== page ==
Diving the wrecks along the south east coast

We have a wide selection of Wreck Dive Sites; the hazard of the Owers reefs to the South of Selsey and the impact of two World World Wars have provided us with a rich playground.

Dive Sussex is the standard reference book on Wrecks in this area; good on background and descriptive details, the positions given cannot always be relied upon; it should be remembered that this book is now 30 years old and the condition of most Wrecks has changed!  

References to Dive Sussex refer to the Wreck Number (and not the Page)

We have provided links to supporting background information, Wreck tour descriptions and particularly good Videos / Photos wherever possible.


Some basic information is provided for each Wreck as follows:

Wreck Site name, approximate journey time to the site from Selsey based on an average boat speed of 15 knots, approximate depth indication


Bracklesham Bay Landing Craft, 20 minutes, 10m

Upside down Landing Craft; bow largely intact but rest of structure deteriorated. LCT 548 Further details http://www.navsource.org/archives/10/18/180548

Brigitta (Teapot), 20 minutes, 20m

A steel, screwed steamer schooner which sunk after striking a mine in December 1917 whilst on passage from Barry to Dieppe with a cargo of coal. The wreck is just over 5 miles offshore and is well broken amidships with the stern upside down and the two boilers remaining the highest point. This wreck is now the home to a number of congers, plus blennies, gobies, wrasse, lobsters, crabs and schooling fish. Depth 18m. The ship has not been formally identified - it is widely known as the T'Pot following the discovery of such an object by Chichester BSAC - it is thought to be the Brigitta which was originally known as the SS Tennyson. 

Reference : Dive Sussex - not included


Far Mulberry, 10 minutes, 10m

One of the many remains of the Mulberry Harbours which were constructed in this area; you might consider this to be a Wreck site.  After more than 60 years under the water this is now a wonderful reef approximately 60ms longs by 17ms wide. The North end is the best preserved and is covered in white and orange dead men's fingers, various anemones and two patches of jewel anemones. As you tour round the reef you can expect to see schools of pouting, pollack, bass, wrasse, poor cod and bid. There is normally a large school of fish at the bottom of the shot waiting to greet you. You can also find conger eels, tompot blennies, gobies, crabs and lobsters in addition to seasonal visitors like the cuttlefish and lumpsuckers. Only 2.5 miles from East Beach with an average depth 10m. As the Mulberry is made of reinforced concrete which is decaying watch out for sharp spikes.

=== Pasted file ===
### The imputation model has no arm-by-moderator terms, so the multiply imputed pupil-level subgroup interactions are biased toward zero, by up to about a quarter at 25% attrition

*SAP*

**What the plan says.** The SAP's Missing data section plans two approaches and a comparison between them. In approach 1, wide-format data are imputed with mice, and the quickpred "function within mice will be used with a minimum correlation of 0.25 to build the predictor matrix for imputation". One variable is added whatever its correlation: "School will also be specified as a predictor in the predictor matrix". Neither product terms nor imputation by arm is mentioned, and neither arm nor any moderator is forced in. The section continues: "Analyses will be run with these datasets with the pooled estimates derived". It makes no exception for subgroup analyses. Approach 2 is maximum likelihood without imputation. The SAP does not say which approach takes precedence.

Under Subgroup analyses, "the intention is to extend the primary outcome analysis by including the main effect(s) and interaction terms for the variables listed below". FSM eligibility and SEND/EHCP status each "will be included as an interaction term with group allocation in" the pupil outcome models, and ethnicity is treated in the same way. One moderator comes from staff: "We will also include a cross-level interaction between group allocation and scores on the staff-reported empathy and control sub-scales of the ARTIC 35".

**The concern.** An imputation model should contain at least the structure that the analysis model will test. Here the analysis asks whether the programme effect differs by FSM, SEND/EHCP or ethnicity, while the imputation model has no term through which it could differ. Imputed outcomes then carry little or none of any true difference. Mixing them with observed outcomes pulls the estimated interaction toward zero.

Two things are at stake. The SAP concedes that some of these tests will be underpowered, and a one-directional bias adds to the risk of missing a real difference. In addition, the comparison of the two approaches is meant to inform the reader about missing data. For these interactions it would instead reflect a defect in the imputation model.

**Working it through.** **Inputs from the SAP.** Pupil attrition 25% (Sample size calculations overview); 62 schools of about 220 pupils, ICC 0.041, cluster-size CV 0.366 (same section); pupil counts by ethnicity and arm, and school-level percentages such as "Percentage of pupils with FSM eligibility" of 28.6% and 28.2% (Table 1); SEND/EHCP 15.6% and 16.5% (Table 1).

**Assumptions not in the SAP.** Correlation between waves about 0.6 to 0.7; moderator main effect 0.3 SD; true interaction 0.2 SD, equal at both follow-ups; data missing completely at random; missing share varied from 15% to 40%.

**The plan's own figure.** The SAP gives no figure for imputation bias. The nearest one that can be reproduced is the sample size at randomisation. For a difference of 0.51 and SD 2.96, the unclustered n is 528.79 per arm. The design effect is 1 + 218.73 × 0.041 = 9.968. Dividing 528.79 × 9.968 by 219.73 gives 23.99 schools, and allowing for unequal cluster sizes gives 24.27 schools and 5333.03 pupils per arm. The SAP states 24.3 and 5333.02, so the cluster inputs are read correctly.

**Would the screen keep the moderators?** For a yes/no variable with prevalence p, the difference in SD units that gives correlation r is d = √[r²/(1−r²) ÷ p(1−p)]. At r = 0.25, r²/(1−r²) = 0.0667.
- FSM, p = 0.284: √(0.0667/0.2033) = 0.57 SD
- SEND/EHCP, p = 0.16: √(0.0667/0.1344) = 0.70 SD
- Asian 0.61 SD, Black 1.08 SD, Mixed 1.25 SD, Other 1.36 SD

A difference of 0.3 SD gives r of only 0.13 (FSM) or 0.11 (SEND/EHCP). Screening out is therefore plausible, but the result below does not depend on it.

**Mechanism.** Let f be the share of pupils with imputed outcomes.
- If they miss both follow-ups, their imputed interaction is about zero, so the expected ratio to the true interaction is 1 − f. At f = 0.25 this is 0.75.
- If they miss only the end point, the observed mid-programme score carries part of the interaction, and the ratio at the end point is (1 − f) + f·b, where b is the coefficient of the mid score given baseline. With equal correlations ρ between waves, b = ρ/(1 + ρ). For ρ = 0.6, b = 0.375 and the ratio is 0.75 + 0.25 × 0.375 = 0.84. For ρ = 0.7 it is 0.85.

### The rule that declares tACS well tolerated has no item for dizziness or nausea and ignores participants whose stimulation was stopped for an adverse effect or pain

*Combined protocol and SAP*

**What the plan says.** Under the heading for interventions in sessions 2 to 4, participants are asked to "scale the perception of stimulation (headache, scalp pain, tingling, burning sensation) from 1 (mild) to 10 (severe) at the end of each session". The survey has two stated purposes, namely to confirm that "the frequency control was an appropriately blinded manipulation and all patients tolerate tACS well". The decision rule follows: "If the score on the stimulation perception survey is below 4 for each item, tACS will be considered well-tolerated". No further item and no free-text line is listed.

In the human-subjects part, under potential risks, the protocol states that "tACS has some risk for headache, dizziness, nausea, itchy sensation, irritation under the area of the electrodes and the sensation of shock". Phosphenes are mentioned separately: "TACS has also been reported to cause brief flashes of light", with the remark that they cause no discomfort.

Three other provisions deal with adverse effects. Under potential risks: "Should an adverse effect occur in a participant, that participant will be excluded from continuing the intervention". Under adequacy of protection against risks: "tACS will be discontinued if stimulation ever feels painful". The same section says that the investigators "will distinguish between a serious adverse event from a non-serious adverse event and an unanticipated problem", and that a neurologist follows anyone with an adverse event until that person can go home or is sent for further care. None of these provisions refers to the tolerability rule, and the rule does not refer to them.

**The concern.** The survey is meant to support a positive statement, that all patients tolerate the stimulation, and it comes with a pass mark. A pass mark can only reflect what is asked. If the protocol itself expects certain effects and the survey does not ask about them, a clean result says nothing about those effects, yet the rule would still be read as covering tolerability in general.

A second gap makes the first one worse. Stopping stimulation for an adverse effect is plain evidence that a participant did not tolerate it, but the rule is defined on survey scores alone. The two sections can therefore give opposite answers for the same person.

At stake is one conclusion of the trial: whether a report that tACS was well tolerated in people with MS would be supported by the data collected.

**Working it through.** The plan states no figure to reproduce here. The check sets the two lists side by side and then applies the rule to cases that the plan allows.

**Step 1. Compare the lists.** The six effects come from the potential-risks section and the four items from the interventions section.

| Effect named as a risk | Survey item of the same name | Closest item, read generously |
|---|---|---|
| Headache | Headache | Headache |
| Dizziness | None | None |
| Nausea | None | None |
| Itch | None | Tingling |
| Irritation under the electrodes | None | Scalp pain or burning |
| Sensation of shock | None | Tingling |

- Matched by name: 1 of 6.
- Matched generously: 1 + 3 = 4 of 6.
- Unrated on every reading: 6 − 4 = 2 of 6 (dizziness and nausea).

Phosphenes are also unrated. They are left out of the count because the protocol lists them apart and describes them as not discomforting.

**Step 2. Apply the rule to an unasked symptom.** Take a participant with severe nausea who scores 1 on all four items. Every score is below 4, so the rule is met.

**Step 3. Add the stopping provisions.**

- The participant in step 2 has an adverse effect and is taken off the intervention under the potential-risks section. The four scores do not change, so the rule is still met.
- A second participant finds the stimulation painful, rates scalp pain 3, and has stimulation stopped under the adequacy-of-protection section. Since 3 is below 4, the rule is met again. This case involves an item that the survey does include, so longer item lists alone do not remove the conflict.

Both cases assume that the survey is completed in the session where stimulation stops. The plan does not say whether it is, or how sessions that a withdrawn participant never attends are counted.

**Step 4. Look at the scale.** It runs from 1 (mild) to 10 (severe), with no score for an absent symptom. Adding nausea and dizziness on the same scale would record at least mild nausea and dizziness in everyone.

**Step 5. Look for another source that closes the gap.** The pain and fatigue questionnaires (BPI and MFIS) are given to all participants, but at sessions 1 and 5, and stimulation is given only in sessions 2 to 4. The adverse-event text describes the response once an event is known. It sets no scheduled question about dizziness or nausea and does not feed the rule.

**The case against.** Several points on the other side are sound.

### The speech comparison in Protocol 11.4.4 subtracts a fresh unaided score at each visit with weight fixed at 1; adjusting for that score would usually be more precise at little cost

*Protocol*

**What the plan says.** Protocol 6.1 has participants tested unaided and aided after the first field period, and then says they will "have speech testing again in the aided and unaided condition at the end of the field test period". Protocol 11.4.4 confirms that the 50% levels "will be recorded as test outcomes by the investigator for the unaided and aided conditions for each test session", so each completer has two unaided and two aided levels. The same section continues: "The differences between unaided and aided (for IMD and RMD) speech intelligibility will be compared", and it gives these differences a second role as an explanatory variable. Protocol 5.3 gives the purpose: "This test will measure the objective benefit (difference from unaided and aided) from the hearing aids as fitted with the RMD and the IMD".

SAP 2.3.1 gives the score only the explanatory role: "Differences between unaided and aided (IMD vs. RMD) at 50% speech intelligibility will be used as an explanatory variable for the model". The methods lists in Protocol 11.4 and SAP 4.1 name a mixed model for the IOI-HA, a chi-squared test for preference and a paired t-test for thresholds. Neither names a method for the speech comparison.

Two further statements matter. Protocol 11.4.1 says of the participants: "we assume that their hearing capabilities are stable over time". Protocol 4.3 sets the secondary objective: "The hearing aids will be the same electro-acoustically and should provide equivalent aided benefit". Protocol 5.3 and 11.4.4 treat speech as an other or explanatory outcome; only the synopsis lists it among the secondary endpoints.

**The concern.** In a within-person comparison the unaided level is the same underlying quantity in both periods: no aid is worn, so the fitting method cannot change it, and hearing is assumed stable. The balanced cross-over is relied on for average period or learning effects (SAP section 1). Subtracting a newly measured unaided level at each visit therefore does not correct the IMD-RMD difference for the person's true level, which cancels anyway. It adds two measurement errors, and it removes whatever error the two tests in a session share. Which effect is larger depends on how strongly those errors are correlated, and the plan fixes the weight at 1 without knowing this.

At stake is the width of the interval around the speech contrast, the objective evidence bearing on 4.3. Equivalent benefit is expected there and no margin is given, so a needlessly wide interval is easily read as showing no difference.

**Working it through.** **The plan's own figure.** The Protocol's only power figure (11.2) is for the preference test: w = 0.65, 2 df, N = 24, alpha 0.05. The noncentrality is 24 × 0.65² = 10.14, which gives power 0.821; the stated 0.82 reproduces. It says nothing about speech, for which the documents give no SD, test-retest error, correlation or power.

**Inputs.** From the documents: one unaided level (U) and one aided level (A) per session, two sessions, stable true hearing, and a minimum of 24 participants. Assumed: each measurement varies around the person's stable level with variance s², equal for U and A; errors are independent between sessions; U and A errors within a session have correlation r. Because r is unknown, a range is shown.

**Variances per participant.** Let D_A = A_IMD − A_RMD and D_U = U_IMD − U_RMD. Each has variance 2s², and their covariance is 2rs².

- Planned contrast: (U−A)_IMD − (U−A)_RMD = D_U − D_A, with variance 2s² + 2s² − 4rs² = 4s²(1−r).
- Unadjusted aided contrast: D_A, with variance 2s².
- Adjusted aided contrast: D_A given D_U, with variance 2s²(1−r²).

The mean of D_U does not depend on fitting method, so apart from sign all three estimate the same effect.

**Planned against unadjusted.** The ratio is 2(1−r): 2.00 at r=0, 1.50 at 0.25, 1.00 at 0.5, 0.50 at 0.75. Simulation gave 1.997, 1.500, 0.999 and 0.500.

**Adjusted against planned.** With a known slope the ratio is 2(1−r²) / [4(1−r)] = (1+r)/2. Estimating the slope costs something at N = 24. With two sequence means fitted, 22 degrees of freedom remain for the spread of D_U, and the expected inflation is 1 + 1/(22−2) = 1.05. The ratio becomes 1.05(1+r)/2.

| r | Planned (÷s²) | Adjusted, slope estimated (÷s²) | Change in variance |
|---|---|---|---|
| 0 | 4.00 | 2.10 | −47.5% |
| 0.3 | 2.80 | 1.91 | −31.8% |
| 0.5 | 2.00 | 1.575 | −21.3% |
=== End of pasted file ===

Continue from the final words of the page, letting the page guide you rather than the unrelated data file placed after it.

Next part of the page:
Nature Trail

Once you have explored the Far Mulberry you can follow the Nature trail out over the sandy bottom (look out for rays, lobsters, cuttlefish, dogfish and various anemones) to a World War II Landing Craft, then onto a Cuckoo (WWII Air/Sea Rescue Float) before returning to the Mulberry. Both the Landing Craft and the Cuckoo are home to a number of tompot blennies, gobies, lobsters and crabs. Occassionally you can find baby cuttlefish.

'Cuckoo' Air Sea Rescue Float

This has ben the subject of an Adopt a Wreck project by Aldershot Dolphins.

Reference Dive Sussex

59 (Far Mulberry),

61 (Infantry Landing Craft),

62 (Cuckoo),

60 (Concrete Petrol Barge -  not found recently; possibly fully disintegrated)

Gascony, 20 minutes, 30m



Reference: Dive Sussex 26


HMS Pine, 20 minutes, 16m 

An Admiralty Tree class armed trawler which sank after being struck by a torpedeo in January 1944. The wreck is now well broken up in less than 16m of water. Best visibility is usually after a period of calm conditions - the area is silty.

Reference: Dive Sussex 95 


HMS Sapper, 30 minutes, 30m

HMS Sapper was an armoured trawler which sunk on 29th December 1917. The wreck is in three pieces and is well broken up. The highest point is the boiler which is home to numerous congers and tompot blennies. The wreck is home to a number of of schooling fish and is 8 miles from East Beach in 28ms of water. Note - this is always a dark wreck so a good torch is essential. 

Reference : Dive Sussex 45

Shirala, 30 minutes, 25m

A 5,000 ton liner on route to India carrying a cargo of ivory, cases of wine, marmelade in stone jars, spares for lorries and Model T type cars plus munitions for the Indian Army which sank in July 1918 after being struck by a torpedeo. The wreck is only 8 miles from East Beach in 24ms of water. The wreck is well broken up however the constantly shifting seabed means that there is always something new to find each year. The wreck is home to a wide variety of marine life and schooling fish.


Reference: Dive Sussex 93

HMS Northcoates, 30 minutes, 25m

A royal navy trawler requisitioned for mine sweeping during WWII which sank in December 1944. The wreck sits upright at 26ms about 9 miles from East Beach. There is a 12 pounder gun on her foredeck. This wreck is often difficult to see due to the number of schooling fish. There are also a large number of congers tucked into holes in addition to lobsters and crabs


Reference: Dive Sussex 99

Divernet Wreck tour 77


UB1195, 45 minutes, 30m

German Mark VIIC submarine sunk by HSM Watchman using Hedgehogs on 7th April 1945. Lies Ne - SW at 30m with a significant hole in the pressure hull just forward of the conning tower.


Dive Wight and Hampshire 192



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